This may be impossibly liberal of me, but I'm going to suggest that they're both right, and that both of them need to tone down the grump-o-meter. Eastwood has no responsibility to practice affirmative action in a World War II movie, but the omission was unfortunate and perhaps telling. No one who has followed Clint Eastwood's life and career can seriously contend that he's a racist (and, in fairness, Lee didn't say he was). He is, however, something close to a radical libertarian. As inscrutable as Eastwood can be about any intellectual dimension to his filmmaking, the subject he returns to over and over again is the conflict between individuals and the debased, bureaucratic and corrupt society that oppresses them. He's not much interested in collective societal or racial issues, and certainly isn't going to go looking for them under the rocks of the screenplays he takes on.
Lee, on the other hand, is a left-wing moralist, always striving (perhaps too eagerly) to preach a social gospel under the guise of mainstream entertainment. But despite their obvious dissimilarities, the West Coast Anglo and the East Coast African-American -- viewed strictly as film directors -- are far more alike than they seem. Each is a skillful craftsman with a hit-and-miss career marked by startling flashes of inspiration. Both are clearly shaped more by the traditions of old-school Hollywood storytelling than by post-'70s cinema; they're closer to the heightened-realism mode of John Ford, Howard Hawks and William Wyler than they are to Martin Scorsese or the Coen brothers.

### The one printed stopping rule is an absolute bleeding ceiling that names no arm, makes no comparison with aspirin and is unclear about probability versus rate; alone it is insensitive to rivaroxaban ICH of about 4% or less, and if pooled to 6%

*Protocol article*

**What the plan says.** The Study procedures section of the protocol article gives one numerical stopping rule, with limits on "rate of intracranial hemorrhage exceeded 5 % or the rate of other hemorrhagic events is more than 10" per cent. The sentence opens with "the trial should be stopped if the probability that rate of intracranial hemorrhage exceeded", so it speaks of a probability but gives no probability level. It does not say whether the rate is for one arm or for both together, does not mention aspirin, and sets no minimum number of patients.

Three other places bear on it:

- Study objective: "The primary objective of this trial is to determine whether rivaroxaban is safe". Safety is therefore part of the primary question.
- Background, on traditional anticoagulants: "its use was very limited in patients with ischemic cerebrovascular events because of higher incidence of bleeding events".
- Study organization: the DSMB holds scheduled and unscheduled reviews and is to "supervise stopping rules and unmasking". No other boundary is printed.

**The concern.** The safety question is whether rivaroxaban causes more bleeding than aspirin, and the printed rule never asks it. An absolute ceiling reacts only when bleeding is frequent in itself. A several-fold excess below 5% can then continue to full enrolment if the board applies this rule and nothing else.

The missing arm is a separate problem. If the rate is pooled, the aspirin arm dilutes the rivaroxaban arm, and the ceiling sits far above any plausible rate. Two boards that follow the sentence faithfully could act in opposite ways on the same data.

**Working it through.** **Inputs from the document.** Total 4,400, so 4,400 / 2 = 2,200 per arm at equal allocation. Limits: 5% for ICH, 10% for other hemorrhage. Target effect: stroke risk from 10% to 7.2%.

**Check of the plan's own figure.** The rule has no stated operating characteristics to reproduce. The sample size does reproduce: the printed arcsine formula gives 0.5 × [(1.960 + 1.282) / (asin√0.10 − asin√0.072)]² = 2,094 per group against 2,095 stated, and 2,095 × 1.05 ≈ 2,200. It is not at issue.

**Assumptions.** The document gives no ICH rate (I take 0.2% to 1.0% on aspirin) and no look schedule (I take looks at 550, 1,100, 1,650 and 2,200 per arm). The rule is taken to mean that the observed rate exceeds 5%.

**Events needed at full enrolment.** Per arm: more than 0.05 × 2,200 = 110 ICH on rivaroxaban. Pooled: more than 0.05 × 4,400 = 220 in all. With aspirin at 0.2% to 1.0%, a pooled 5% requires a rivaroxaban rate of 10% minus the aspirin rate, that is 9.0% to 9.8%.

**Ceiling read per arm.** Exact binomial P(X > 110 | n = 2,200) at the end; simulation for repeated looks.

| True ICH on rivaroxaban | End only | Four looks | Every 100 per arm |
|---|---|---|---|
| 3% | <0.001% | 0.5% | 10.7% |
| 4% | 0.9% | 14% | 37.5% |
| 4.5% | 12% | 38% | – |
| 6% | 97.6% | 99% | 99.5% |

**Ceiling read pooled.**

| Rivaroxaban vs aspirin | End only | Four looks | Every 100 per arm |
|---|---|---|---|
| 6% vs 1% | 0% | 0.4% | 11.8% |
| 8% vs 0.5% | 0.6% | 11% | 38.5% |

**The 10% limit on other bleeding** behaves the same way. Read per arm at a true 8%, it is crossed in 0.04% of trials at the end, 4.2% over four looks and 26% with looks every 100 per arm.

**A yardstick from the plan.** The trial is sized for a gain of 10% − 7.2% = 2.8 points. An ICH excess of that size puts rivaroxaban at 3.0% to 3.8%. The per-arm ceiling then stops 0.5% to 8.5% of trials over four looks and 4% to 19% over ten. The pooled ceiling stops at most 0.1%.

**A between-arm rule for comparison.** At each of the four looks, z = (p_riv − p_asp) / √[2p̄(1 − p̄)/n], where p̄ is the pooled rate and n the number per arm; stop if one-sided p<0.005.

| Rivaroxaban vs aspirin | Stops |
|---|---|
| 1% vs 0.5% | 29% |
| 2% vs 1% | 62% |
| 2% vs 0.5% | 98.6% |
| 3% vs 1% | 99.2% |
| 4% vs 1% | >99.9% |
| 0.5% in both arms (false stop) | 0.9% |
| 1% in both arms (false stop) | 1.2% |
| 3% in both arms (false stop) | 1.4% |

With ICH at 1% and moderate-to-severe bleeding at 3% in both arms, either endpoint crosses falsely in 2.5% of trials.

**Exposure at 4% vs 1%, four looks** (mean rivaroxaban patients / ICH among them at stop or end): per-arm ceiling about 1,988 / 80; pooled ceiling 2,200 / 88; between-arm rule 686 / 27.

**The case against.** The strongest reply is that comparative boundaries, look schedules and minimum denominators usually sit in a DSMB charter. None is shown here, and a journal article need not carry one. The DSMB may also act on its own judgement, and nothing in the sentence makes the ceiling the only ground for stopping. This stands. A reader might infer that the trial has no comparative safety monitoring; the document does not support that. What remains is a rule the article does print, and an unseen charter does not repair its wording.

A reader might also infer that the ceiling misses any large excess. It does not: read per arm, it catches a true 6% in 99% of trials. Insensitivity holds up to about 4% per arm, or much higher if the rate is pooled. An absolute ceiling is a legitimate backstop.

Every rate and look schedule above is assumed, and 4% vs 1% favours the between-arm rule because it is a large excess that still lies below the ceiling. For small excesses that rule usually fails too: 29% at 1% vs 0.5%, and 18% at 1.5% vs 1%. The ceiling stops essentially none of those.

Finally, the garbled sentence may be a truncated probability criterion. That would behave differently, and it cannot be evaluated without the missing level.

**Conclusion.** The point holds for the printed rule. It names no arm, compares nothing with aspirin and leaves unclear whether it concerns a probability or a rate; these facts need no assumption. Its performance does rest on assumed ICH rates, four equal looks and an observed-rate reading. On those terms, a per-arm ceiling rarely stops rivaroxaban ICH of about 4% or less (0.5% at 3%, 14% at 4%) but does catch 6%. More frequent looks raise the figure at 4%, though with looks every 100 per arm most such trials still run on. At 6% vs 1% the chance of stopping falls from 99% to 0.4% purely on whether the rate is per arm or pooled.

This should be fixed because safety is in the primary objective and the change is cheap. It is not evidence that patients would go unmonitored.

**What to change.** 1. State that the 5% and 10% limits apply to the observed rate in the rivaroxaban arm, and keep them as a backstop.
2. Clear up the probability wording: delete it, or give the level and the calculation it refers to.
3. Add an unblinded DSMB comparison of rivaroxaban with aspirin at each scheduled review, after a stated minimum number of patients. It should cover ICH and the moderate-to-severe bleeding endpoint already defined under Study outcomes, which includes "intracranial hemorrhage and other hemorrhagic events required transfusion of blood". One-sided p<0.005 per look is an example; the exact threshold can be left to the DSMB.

Their masterpieces are distinctive: Of course Eastwood could not have made "Do the Right Thing," and Lee could not have made "Unforgiven." But among their more workmanlike films, there's a whole bunch of potential crossover. Lee could have directed an interesting and arguably better alternative to "Bird." (Eastwood seems to believe that Lee still harbors a grudge that he didn't.) But he'd also have done a perfectly respectable job with more generic Eastwood fare, like "White Hunter Black Heart" or "A Perfect World." "Mystic River" and "Million Dollar Baby" would make terrific Spike Lee films. If we could cram them both into the way-back machine and have, say, the 1993 version of Spike direct the 1983 version of Clint in "Sudden Impact," the fourth and final Dirty Harry film -- well, damn, I'd pay to see that.
On the other side of the coin, Lee's "Inside Man," "25th Hour" and "Clockers" feel like potential Eastwood genre pictures all the way. ("Clockers" might be better as an Eastwood movie, but "25th Hour" not quite as good.) Eastwood's versions of "He Got Game," "Summer of Sam" and "Jungle Fever" would be totally different from Lee's, but they might be preferable in many respects. And as long as we're playing fantasy-film football, I'd be delighted to give Lee his opportunity to go back in history and make "Bird" -- as long as Eastwood gets to make "Malcolm X." I mean, come on. That's a great idea, and I won't let anybody deny it.
And now that both of these esteemed American directors have allowed themselves to be lured into a Limey-sponsored pissing match, maybe they'll hang it up and get back to what they actually do for a living. Both of them have long been known to shoot first and reflect on it later, and right after launching his "plantation" comment at Eastwood, Lee said simply, "He's a great director. He makes his films, I make my films."